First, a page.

Critical Victory for Contraceptive Access
Karla Gonzales García
Last week, the Colorado House of Representatives passed Senate Bill 9, legislation that centers the needs of people long ignored by our health care programs while continuing to build on our commitment to innovation. In recent years, we have developed working groups to improve service delivery and bring down costs. We have advanced innovative programs like the Colorado Family Planning Initiative, which ensures low-income people and young people can get effective, long acting contraception.
We are a model in so many areas and yet we have left people behind. Well no more! With the leadership of COLOR (Colorado Organization for Latina Opportunity and Reproductive Rights) and advocates across the state and the country, we saw the passage of Senate Bill 9, which creates a reproductive health program in our state Medicaid program to make sure undocumented people can get coverage for contraception and allow people to get a one year supply of contraception at one time.
Research indicates that the ability to plan, delay and space pregnancies is linked to improved maternal health and also to birth outcomes for babies, either directly or through healthy maternal behaviors during pregnancy. Contraceptive methods also have a range of benefits other than their primary purpose of pregnancy prevention. Contraception reduces pregnancy-related morbidity and mortality, reduces the risk of developing certain reproductive cancers, and can be used to treat many menstrual related symptoms and disorders.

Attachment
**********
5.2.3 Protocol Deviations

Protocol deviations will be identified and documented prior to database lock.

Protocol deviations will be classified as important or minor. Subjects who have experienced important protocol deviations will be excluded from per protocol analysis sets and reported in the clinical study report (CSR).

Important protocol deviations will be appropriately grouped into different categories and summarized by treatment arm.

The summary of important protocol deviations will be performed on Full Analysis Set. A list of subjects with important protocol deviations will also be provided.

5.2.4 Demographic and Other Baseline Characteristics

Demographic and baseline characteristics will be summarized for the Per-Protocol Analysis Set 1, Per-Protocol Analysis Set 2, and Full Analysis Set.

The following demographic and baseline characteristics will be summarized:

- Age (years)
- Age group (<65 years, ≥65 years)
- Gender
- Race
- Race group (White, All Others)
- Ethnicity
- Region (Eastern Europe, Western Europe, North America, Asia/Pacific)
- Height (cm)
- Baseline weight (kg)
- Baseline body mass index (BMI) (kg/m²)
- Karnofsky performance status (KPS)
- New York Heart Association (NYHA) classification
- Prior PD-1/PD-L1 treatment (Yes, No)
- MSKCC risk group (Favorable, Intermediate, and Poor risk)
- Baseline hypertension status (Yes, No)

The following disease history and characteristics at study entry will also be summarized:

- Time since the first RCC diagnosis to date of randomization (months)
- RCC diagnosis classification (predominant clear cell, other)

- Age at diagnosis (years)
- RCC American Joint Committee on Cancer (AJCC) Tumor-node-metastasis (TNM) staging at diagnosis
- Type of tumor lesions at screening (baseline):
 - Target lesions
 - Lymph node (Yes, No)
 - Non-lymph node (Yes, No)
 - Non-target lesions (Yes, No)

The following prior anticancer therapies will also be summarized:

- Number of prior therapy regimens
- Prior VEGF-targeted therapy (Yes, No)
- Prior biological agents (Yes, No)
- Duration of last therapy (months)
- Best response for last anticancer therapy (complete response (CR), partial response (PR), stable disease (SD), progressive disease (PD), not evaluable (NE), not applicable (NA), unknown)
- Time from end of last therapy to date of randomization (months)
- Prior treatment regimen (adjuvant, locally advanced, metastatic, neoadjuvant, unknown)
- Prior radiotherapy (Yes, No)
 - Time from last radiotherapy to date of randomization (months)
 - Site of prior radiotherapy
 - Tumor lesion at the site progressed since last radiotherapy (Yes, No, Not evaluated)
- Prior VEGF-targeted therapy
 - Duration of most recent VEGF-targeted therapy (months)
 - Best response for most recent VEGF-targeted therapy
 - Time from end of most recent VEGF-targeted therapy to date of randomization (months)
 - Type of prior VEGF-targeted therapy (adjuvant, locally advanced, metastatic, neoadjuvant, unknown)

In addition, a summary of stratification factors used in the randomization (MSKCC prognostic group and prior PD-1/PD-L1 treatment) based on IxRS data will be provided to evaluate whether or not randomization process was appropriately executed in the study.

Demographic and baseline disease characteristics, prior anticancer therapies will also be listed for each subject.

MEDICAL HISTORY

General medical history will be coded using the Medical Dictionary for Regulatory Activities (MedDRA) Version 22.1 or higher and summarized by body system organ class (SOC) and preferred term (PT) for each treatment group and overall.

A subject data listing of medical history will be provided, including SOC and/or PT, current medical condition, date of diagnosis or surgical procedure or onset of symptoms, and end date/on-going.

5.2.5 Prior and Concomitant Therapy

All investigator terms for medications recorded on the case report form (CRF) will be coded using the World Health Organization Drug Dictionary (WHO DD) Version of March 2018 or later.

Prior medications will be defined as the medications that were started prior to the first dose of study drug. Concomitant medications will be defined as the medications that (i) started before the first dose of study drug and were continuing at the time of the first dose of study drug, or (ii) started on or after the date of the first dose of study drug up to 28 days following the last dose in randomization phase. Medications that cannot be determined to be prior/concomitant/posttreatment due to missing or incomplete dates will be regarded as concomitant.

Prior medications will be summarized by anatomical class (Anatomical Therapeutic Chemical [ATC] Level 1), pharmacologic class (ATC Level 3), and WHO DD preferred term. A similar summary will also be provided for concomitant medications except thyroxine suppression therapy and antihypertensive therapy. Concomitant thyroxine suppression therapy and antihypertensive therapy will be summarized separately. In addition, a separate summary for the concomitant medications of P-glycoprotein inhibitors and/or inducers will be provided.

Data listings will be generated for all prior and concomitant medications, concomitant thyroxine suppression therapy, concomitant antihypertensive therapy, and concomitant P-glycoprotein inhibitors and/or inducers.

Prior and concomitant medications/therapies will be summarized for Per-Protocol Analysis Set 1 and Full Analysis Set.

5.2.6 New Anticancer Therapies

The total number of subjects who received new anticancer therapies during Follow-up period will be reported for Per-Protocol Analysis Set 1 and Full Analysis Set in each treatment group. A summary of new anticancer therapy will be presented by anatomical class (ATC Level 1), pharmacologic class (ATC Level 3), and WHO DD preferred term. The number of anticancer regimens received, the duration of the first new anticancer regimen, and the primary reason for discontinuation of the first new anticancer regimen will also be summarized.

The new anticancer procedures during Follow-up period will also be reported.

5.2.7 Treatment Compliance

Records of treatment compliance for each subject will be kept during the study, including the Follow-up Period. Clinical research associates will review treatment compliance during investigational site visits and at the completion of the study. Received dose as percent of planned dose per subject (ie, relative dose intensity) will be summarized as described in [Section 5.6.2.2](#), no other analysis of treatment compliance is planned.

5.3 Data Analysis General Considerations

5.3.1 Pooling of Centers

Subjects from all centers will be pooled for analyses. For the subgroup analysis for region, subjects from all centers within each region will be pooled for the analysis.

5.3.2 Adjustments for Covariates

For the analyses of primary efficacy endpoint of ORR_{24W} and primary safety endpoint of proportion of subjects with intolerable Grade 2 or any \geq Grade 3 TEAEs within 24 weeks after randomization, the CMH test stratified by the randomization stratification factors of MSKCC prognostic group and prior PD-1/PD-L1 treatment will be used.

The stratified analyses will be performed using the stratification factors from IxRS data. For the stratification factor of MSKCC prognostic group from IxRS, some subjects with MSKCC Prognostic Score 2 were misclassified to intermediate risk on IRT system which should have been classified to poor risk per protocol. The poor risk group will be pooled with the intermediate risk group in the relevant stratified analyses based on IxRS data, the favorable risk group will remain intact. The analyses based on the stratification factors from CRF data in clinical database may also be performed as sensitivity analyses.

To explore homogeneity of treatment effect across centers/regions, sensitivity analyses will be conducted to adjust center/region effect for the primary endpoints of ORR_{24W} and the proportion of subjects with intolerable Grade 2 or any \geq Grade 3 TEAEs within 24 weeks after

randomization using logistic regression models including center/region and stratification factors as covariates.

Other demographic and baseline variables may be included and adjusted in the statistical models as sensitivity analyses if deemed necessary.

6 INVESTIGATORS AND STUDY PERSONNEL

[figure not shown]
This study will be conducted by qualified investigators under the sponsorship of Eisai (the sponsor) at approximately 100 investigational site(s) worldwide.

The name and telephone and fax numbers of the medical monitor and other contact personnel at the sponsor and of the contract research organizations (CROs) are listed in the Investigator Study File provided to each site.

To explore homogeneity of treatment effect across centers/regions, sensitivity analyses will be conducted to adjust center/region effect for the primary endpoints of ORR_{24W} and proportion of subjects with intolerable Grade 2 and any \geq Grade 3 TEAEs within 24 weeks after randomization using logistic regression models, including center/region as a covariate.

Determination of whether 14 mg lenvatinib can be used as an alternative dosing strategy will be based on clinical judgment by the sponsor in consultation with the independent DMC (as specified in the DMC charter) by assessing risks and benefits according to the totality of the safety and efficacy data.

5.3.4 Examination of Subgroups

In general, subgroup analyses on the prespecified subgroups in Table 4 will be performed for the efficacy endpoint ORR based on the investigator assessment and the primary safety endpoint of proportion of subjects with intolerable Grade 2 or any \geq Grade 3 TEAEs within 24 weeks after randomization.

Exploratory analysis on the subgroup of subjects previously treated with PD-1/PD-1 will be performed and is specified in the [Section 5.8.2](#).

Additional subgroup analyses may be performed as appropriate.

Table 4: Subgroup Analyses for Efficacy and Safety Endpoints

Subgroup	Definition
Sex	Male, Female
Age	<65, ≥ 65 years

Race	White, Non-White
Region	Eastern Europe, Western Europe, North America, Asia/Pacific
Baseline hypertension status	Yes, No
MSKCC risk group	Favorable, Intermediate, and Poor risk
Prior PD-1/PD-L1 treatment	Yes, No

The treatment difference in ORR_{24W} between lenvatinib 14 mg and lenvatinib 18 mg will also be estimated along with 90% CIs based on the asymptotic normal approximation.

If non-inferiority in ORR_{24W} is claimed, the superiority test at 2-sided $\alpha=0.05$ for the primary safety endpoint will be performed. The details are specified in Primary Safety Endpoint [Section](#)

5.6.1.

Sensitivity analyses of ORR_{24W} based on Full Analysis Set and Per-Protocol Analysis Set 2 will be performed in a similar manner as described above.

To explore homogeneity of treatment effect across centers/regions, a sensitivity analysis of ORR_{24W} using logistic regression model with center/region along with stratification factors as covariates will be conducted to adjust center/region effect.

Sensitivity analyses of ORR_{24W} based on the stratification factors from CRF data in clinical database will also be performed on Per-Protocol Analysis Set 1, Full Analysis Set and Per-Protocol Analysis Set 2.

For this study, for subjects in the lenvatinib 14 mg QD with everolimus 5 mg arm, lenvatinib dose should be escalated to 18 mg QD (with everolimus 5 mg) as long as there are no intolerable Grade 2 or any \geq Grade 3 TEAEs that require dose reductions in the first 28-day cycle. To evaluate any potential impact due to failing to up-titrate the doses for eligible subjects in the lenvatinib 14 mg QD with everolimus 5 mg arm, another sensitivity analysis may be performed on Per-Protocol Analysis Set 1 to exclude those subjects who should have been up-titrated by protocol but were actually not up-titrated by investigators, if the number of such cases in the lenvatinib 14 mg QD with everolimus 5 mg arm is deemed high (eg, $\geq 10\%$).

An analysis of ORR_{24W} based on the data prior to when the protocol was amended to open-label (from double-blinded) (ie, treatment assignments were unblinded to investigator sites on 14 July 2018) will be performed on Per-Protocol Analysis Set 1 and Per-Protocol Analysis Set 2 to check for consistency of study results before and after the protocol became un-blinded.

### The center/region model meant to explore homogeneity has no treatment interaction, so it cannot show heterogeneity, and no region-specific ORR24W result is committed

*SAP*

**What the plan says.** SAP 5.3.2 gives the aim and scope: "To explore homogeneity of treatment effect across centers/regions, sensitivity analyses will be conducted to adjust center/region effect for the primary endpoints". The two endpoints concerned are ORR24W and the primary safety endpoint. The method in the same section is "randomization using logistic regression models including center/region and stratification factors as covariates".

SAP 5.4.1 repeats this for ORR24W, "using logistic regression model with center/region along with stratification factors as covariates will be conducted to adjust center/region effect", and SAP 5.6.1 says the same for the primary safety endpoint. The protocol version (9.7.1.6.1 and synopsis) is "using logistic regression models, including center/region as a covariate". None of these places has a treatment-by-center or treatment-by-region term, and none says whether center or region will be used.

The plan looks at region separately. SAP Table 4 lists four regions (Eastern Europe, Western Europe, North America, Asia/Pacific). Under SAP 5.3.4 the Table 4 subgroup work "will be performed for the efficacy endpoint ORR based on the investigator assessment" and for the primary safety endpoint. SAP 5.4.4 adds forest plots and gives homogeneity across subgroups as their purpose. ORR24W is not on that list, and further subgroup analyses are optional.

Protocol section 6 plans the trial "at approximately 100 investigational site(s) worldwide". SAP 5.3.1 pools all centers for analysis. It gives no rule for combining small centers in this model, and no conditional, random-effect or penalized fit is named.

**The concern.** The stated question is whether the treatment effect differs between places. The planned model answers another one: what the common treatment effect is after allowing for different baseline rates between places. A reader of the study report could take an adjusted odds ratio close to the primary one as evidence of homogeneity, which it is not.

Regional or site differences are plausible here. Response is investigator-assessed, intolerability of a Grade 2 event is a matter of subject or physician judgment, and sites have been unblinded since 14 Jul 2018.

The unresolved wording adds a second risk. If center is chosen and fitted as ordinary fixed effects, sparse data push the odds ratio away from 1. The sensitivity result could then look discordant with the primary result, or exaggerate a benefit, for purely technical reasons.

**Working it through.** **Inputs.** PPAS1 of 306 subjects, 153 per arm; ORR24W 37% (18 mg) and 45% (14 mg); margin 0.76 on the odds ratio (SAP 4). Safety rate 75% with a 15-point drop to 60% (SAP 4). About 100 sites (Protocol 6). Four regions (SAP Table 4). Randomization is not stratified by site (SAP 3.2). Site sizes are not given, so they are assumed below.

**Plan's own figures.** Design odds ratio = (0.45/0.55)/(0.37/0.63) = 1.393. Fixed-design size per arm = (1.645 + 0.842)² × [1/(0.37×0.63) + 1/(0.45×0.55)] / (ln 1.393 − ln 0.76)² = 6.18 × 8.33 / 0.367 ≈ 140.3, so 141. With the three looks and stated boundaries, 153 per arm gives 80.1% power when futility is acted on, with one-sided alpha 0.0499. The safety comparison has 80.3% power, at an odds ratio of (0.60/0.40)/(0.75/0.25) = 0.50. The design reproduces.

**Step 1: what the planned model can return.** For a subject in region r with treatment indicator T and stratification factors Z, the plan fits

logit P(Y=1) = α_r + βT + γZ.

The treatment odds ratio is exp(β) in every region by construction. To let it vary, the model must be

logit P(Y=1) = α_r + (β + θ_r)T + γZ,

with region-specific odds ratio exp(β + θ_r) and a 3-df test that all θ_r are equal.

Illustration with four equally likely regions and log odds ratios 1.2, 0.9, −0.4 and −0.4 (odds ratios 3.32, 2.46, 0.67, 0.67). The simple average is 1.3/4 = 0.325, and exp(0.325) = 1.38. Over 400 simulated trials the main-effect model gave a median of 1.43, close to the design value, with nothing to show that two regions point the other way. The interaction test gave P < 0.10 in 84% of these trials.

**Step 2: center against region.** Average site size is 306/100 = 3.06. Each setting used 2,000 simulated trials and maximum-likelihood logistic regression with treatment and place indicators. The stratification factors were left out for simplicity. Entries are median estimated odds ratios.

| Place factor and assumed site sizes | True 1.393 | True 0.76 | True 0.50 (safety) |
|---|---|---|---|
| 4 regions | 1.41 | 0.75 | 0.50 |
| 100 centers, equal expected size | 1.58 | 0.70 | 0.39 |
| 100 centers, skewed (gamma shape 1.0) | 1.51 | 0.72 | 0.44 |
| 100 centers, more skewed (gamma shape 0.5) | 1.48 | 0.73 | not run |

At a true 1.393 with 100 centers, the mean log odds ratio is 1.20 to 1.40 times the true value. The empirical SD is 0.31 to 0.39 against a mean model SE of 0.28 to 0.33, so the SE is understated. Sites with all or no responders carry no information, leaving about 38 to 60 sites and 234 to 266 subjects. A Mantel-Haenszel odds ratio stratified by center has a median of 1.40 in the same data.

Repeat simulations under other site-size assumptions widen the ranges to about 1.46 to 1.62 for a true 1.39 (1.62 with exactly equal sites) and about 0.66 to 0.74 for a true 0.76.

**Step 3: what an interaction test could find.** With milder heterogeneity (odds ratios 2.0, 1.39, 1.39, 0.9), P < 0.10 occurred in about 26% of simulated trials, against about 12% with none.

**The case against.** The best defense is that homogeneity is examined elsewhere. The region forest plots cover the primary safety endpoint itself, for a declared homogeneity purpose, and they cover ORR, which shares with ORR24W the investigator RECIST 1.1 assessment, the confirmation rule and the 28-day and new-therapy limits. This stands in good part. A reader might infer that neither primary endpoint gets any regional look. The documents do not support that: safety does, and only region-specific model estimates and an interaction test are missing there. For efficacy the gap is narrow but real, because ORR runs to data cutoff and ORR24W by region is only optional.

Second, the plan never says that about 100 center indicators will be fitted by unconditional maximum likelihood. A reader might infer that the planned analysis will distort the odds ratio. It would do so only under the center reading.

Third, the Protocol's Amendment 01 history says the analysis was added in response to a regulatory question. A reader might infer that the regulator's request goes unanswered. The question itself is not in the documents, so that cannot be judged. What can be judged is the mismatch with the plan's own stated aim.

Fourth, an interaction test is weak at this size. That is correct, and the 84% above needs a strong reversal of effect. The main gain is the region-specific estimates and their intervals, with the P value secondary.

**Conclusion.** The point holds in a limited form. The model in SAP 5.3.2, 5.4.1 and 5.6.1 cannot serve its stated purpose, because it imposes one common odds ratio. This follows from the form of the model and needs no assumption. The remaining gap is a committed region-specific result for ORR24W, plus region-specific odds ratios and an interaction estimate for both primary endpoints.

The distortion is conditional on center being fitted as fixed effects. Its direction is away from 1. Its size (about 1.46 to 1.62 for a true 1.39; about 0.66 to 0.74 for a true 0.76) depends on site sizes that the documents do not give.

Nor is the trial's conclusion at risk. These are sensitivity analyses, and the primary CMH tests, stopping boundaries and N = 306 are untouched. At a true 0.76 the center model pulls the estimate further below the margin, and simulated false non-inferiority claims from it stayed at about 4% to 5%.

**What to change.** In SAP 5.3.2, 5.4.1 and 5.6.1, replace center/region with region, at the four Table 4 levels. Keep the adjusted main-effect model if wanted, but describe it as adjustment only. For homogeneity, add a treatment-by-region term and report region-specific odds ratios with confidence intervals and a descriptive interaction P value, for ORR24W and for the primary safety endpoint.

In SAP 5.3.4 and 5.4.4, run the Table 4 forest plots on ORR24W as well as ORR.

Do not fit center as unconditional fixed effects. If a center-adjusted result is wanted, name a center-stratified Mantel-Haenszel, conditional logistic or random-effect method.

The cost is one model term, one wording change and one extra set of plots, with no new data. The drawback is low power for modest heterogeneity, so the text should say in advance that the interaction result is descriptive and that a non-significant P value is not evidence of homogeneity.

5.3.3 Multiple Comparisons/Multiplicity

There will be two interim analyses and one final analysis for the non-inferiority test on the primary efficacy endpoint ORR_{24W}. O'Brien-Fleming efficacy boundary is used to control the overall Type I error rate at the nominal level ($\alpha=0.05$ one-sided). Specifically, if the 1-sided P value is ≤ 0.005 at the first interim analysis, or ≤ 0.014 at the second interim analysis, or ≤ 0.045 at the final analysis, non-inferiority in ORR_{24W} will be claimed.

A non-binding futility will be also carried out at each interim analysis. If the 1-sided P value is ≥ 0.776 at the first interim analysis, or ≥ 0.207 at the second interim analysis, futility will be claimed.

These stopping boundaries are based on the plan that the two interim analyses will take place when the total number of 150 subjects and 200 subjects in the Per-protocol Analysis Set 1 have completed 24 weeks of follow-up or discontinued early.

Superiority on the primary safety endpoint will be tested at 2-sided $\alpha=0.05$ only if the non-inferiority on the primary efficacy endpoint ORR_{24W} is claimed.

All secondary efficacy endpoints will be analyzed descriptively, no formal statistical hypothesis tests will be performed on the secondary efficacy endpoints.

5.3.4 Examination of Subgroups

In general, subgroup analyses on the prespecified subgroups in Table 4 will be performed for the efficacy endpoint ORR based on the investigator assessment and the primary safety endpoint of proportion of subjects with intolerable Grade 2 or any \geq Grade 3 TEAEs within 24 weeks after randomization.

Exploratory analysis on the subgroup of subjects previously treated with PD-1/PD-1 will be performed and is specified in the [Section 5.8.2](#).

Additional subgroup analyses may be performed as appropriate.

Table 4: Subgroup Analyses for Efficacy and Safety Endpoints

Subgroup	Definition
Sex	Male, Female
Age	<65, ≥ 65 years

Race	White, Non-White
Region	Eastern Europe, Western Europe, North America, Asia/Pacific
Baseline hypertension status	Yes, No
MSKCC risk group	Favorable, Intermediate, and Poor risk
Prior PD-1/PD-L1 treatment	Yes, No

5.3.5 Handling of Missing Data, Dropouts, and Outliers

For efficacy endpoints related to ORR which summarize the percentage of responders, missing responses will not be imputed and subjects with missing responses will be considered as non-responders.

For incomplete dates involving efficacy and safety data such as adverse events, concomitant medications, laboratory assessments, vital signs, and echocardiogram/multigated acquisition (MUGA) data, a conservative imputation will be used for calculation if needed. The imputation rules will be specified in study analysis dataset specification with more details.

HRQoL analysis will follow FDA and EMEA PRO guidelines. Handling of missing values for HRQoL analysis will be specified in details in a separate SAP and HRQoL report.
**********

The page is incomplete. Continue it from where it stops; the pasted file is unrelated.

Historical research has linked policies that improve contraceptive access to improved attainment of postsecondary education and employment, increased earning power and a narrowing of the gender gap in pay, and later, more enduring marriages.
While we should do more to help young parents and support their ability to thrive, contemporary studies do indicate that teen pregnancy can interfere with the ability to graduate from high school and to enroll in and graduate from college. Conversely, allowing people of all ages to plan their pregnancies helps people to achieve their education and career goals. Delaying a birth has also been shown to reduce the gap in pay that typically exists between working mothers and their childless peers and can reduce women’s chances of needing public assistance.
We will do more to ensure that every Coloradan has basic rights and that we are committed to improving the health of our communities – not just those with means or a certain piece of paper.
The fact is that we can look back at years of data or at the data collected specific to state programs, it is clear that access to contraception results in a variety of positive social and economic outcomes related to educational attainment, workforce participation, economic stability, union formation and stability, mental health and happiness, and the well-being of children. It helps people to be healthier and more empowered. It makes a difference – a positive difference.
COLOR is proud to lead this bill and thrilled to see this legislation reach the governor’s desk in the coming days. We are grateful to every person who testified, shared their stories, made a call, sent an email or took action in any way to help build support. Healthcare IS a human right and making sure that every one of us can get the care we need is good health policy, good economic policy and the right thing to do. It is the least we can do – to make sure the people we serve can get and stay healthy.
By advancing Senate Bill 9, we are saying no more. We will not turn away from undocumented people in our state. We will do more to ensure that every Coloradan has basic rights and that we are committed to improving the health of our communities – not just those with means or a certain piece of paper.
Karla Gonzales García, Policy Director of Colorado Organization Latina Opportunity and Reproductive Rights (COLOR).
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